TAKING THE WORLD BY SURPRISE, “NATIONALIST” BUDDHIST MONKS in Myanmar turned into unapologetic perpetrators of violence against the Rohingya Muslim community, as they inflated their influence beyond the monasteries, amassing massive followings on social media. In Germany, street mobilizations of the far-right group Pegida gained strength through internet organizing and newfound confidence to publicly revive some of the nastiest expressions of the Nazi era, including accusations around “Lügenpresse” (the lying press). In Denmark, racialized speech against Muslims, immigrants, and left progressive groups is a provocative device for creating social cohesion among neonationalists. Trump’s Twitter exploits are legendary, as are Brexiters’ online spoils. In South Africa, social media and messaging apps have become tools to sustain, motivate, and organize xenophobic violence, mobilizing mobs against African migrants accused of selling “fake food” in their “spaza shops.” In India, right-wing Hindu nationalist groups have successfully engaged online environments to seize political power, raising a troop of “internet Hindus” ready with abusive commentaries and insinuating derision of “pseudoliberals.”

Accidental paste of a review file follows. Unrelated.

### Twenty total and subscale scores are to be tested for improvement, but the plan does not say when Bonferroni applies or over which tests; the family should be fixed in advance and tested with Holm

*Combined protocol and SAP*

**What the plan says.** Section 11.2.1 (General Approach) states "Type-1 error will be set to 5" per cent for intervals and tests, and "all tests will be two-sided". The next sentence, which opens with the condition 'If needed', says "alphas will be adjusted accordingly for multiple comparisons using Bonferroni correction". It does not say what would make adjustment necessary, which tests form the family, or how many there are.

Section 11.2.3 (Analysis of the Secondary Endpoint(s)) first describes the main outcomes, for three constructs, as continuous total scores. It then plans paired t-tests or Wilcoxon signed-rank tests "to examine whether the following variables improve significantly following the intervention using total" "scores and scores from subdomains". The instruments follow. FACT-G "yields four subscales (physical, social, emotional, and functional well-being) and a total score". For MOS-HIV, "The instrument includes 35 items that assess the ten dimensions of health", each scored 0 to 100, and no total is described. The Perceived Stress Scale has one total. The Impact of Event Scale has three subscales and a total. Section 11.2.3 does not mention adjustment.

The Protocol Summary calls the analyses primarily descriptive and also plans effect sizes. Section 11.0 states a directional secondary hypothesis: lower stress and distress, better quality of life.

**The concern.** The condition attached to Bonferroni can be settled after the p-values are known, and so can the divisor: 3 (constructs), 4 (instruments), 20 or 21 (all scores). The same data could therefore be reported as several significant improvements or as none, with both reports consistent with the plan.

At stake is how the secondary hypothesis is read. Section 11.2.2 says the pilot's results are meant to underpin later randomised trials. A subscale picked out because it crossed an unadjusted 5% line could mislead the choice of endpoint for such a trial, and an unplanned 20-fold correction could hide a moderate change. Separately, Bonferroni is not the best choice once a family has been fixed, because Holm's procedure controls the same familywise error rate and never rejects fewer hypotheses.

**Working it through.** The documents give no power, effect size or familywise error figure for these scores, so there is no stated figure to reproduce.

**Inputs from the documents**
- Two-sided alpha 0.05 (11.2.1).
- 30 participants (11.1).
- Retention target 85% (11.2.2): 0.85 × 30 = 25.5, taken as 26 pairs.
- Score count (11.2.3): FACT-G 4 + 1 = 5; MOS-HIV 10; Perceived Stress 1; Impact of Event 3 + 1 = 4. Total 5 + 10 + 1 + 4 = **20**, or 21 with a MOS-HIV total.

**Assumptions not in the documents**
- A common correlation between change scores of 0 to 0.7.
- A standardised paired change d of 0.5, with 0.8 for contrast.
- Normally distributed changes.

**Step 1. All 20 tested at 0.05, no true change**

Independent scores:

As these examples testify, the expansion of internet-enabled media around the world at the turn of the millennium saw the troubling rise of aggressive and hateful speech online. Right-wing nationalist and populist waves sought to reshape political cultures with a new lexicon of exclusionary discourse. In North America and Europe, the rise of the “far-right” and “neonationalist” movements triggered and relied on online belligerence of racialized joking, intimidation, and “fact-filled” untruths. In countries like Myanmar, India, Sri Lanka, Kenya, and South Africa, major social media tools such as Facebook and WhatsApp not only offered easy platforms to revive vitriol against religious minorities and ethnic “others” but also led to a “subterranean” flow of rumor and fear mongering that injected new velocity into lynching and targeted physical violence. Digital expressions pushed back liberal modulations of “civility,” drawing strength from locally approved cultural idioms, globally shared formats of humor, and historically sanctioned structures of animosity. While huge numbers of dispersed, unorganized, “ordinary” online users participated in online extreme speech practices, regimes engaged in organized production of disinformation by using the very infrastructure of globalization around flexible, precarious, and outsourced labor.
We might call these related developments of inflamed rhetoric and its mediatic conditions a “global conjuncture” of exclusionary politics. How did digitally enabled exclusionary politics come about in the wake of the liberal euphoria around internet-enabled participatory equity? How did such a conjuncture emerge when optimistic predictions about internet media as harbingers of democratic freedom and global civic consciousness had buoyed a mood of change and progress? How did online speech become implicated in this conjuncture?